[dropcap]S[/dropcap]yria is in the midst of a gruesome civil war that has taken the lives of hundreds of thousands and forced the displacement of millions more.  The last seven days have showcased the worst, most shocking examples of violence in the conflict’s history.  In Syria’s most violent city, Aleppo, citizens are being “shot on the spot” by pro-government forces on the streets and in their homes.  As a heartbreaking warning signal, activists around Syria are posting their final goodbyes to social media sites.

Even worse is that this conflict has been long-lasting.  Of course, the severity of the crisis has drastically intensified recently, but the tensions in Syria are not at all new.  Since 2011, Syrian President Bashar al-Assad has carried out some of the worst crimes against humanity in modern history.  There have been multiple opportunities for the United States to become involved, in hopes of ending the conflict.

But time and time again, the United States has refrained.

We have, of course, made promises.  In August of 2012, President Obama drew a “red line” around Syria, establishing that Bashar al-Assad using chemical weapons on citizens would warrant United States action.

Assad crossed that line in 2013 when he indiscriminately slaughtered 1,400 citizens with sarin gas.  President Obama, however, stayed uninvolved.  In a flip-flop that has seriously tarnished Obama’s foreign policy legacy and hurt America’s position in the world, the United States made the decision to refrain from carrying out airstrikes against the Assad regime.

But Mr. Obama’s largest mistake was not ignoring his initial red line.  It was his refusal to draw any more red lines in the future, despite the heinous atrocities being carried out daily by the Assad regime.

Since this red line, Syria has delved deeper into a cesspool of uncontrollable chaos.  Russia has now become involved.  Supporting the Assad regime and pro-government forces, Vladimir Putin has propped up Assad, empowered ISIS, and bombed civilians in schools and hospitals.  During the course of this decisive action from Russia, the United States has stayed uninvolved.

This is not an anomaly–it’s a perfect embodiment of the President’s worldview.  Barack Obama has been remarkably reserved when faced with prospective civil wars, terrorist threats, and even provocations that could threaten the United States homeland.  Take his inaction in Benghazi, his (lack of a) response to Russia invading Ukraine, or when he gave ISIS the moniker of the “JV team.”

This is, more than anything, a manifestation of President Obama’s worldview that nothing in the international community can possibly threaten the United States.  The Obama administration is smugly satisfied with the United States’ current role in the international community and indifferent to its potential decline.

Such smugness can make sense.  After all, the United States is indisputably the world’s primary arbiter of peace.  But with this title comes a fitting responsibility–one of leadership.  Unfortunately, President Obama’s complacency as it relates to America’s declining power, and his refusal to preventatively respond to threats, endangers both our place as an international leader and the very peace that we create.

Mr. Obama’s ignored ‘red line’ in Syria serves as the most glaring example of how his worldview has contributed to instability and chaos in already unstable regions.

This is the cost of inaction.  And its implications are too serious to be ignored.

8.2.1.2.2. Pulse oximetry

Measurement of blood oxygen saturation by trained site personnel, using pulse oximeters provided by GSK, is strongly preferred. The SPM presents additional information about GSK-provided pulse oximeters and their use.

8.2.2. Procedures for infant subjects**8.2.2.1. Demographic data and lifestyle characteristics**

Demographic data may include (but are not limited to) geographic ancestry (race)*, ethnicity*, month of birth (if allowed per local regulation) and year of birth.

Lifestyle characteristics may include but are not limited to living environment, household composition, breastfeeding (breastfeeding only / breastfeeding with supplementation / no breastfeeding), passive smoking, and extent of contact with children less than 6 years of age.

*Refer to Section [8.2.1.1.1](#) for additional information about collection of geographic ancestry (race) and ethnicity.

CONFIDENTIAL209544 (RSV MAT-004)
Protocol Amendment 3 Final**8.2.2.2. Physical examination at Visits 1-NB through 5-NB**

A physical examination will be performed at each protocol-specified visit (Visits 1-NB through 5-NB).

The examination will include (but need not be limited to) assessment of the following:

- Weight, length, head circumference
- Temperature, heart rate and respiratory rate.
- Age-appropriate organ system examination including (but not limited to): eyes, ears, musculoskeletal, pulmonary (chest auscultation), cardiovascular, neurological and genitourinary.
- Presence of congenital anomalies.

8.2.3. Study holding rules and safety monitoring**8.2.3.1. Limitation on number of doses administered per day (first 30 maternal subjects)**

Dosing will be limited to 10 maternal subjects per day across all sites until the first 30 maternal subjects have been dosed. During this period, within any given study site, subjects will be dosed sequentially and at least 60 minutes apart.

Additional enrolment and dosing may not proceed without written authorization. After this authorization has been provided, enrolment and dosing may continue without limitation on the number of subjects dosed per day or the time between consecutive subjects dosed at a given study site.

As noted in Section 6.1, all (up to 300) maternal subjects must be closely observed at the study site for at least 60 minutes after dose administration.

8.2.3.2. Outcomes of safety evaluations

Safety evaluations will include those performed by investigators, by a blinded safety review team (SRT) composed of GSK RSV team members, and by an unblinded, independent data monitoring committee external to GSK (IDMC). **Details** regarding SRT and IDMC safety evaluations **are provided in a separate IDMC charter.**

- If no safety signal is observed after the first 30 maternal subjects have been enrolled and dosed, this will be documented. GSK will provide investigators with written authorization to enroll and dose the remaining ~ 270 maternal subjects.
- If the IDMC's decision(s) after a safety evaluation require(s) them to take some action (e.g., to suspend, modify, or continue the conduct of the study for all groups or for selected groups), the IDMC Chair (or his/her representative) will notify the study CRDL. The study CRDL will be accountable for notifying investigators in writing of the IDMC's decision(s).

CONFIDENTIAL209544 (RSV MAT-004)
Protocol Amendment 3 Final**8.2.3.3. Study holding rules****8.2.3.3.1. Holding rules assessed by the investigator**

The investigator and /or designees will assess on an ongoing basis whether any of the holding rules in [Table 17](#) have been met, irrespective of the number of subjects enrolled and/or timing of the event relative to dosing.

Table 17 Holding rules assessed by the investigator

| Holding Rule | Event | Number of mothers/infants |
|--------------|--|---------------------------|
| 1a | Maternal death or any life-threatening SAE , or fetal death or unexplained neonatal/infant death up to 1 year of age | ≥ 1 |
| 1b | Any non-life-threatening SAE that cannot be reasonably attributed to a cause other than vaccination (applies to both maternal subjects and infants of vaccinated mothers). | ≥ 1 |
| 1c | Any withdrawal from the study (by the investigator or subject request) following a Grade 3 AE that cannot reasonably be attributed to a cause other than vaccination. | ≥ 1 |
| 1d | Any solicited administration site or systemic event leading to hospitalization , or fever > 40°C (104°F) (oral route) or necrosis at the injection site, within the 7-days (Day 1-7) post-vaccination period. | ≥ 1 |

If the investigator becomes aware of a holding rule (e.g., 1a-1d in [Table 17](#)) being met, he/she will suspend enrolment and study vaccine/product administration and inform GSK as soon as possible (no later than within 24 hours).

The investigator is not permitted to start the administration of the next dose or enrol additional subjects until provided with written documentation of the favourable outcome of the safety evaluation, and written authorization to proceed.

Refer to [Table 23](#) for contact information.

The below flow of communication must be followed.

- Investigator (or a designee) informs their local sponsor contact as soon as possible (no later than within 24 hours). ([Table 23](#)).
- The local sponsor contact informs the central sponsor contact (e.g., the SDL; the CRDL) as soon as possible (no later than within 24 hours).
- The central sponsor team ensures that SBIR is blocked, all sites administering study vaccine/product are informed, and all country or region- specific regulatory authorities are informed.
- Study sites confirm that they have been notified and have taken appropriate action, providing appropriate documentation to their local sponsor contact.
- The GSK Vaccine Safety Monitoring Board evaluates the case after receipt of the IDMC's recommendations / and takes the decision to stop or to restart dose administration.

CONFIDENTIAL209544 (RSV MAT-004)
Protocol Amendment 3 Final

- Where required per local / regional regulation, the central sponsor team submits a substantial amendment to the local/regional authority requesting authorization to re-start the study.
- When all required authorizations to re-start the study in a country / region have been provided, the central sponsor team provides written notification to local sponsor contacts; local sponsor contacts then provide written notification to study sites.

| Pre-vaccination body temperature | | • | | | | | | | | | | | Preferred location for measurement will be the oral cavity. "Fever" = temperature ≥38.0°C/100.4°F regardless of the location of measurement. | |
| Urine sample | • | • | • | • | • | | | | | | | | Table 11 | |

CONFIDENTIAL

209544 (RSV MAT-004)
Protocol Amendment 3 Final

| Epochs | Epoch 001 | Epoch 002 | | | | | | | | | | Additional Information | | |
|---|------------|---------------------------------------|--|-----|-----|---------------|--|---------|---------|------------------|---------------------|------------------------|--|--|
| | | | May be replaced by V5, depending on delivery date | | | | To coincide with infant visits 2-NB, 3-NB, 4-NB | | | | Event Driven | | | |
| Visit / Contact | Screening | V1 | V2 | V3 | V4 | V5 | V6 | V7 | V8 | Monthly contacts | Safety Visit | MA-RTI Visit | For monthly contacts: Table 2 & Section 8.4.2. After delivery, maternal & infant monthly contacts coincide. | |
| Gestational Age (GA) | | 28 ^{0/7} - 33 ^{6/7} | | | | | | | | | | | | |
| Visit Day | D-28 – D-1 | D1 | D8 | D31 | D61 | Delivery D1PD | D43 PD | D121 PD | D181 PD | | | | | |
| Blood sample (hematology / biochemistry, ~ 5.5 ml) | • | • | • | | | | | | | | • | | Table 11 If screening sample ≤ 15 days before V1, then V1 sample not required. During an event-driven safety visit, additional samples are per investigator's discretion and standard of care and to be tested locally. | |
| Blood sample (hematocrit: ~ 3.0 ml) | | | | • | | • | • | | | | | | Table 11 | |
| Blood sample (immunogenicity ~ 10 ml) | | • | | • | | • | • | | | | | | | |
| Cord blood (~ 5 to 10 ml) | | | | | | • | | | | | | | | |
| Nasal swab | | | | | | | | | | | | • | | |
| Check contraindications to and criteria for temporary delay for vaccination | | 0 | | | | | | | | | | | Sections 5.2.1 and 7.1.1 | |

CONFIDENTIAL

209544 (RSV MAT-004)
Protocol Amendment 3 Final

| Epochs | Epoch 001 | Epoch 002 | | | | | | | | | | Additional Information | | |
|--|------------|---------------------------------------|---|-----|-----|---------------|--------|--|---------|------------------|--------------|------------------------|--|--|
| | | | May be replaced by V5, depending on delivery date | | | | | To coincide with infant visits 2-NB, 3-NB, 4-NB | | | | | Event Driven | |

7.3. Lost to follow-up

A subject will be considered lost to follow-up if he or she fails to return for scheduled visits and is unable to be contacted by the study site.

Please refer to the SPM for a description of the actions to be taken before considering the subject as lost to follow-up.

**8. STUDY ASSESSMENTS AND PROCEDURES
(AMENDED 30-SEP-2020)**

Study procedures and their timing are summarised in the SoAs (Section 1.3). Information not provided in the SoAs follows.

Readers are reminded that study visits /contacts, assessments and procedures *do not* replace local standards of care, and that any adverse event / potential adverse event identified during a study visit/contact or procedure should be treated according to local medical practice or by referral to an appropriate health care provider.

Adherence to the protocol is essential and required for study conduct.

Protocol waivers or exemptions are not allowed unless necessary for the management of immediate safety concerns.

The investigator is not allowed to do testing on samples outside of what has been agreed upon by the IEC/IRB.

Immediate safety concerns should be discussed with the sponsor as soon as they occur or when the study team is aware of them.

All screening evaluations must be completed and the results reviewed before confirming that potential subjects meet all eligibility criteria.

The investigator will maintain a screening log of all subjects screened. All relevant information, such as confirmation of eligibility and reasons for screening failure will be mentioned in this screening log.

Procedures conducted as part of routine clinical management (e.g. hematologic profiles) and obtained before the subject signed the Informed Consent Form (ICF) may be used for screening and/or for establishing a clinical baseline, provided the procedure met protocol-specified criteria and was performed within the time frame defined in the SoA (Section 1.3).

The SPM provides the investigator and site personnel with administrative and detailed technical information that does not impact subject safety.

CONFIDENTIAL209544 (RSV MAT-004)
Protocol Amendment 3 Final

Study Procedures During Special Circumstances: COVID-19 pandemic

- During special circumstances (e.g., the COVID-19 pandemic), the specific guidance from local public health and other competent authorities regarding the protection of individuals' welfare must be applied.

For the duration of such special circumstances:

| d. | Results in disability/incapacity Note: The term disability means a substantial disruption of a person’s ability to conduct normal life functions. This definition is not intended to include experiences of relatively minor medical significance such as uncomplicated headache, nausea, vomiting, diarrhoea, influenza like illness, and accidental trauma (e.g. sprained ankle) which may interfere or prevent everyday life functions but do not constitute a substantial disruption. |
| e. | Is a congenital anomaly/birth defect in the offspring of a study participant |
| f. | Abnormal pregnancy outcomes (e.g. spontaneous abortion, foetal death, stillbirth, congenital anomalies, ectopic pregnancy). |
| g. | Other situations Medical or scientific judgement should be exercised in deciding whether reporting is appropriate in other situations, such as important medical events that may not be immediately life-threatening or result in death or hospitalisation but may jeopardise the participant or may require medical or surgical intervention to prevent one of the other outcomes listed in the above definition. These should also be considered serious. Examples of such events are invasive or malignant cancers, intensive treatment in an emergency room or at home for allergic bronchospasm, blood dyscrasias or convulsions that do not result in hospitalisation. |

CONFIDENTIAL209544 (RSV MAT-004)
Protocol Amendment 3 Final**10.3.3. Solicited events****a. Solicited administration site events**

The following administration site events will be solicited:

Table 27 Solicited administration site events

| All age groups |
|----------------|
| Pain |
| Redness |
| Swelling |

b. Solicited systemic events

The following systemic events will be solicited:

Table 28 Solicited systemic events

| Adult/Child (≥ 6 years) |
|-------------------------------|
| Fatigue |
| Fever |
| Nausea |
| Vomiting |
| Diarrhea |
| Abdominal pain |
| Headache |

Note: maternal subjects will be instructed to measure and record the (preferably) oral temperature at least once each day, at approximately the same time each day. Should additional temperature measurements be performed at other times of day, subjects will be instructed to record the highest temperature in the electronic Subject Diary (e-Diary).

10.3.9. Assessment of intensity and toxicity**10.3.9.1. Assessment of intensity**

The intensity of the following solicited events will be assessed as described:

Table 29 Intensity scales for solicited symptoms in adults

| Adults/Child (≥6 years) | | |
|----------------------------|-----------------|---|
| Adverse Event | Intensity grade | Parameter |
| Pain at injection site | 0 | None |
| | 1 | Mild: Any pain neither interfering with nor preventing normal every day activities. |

We have the seen the cost of action.  Action that works well is given little to no credit, but action that fails–like the Iraq War–is roundly criticized, and serves as a talking point for non-interventionists for decades to come.

But the cost of inaction is often overlooked.  When leaders fail to act, the tragedies that follow are written off as unfortunate and worthy of prayers.  Rarely is our reaction ever a critique of a retrenched international community.

Of course, it is naive to assume that the United States is capable of stopping all tragedies around the globe, and it is definitely wrong to argue that America is responsible for these atrocities.

But the United States has the power to act.  We have the capabilities to promote international peace–which can’t be said of many other nations.  We should use this power, whenever possible and strategically smart, so that we can prevent more Aleppo’s in the future.

In other words, being able to flex the United States’ foreign policy muscle is just as important as knowing when to use that muscle.  President Obama, it seems, not only fails to flex this muscle, he refuses to acknowledge its existence.

But worse, Obama’s inaction in Syria sets a precedent.  President Obama’s underreaction in the face of an emboldened Putin and an unchecked Assad will only galvanize them further.  At the very best, this will create a more anxious international community, and at worst, a Russia that is so fearless of consequences that they support authoritarian regimes all over the world.

Thus, the cost of inaction is cyclical.  Under President Obama, the United States refuses to act boldly in the face of international provocations.  This sends a signal to tyrannical leaders, like Vladimir Putin, that their meddling will go unchecked.  Then, when these leaders stir up more trouble, the United States maintains its underreaction.  In the end, this creates a weaker United States, a more powerful Russia (or Iran, North Korea, or China), and a less safe international community.

When the Rwandan genocide occurred in 1994 and the world refused to act, we said “never again.”  We said the same about Darfur in 2003.  When we say “never again” for Aleppo, will we hold true to our word?  It’s time to learn the lessons of the past, and pay attention to the cost of inaction.

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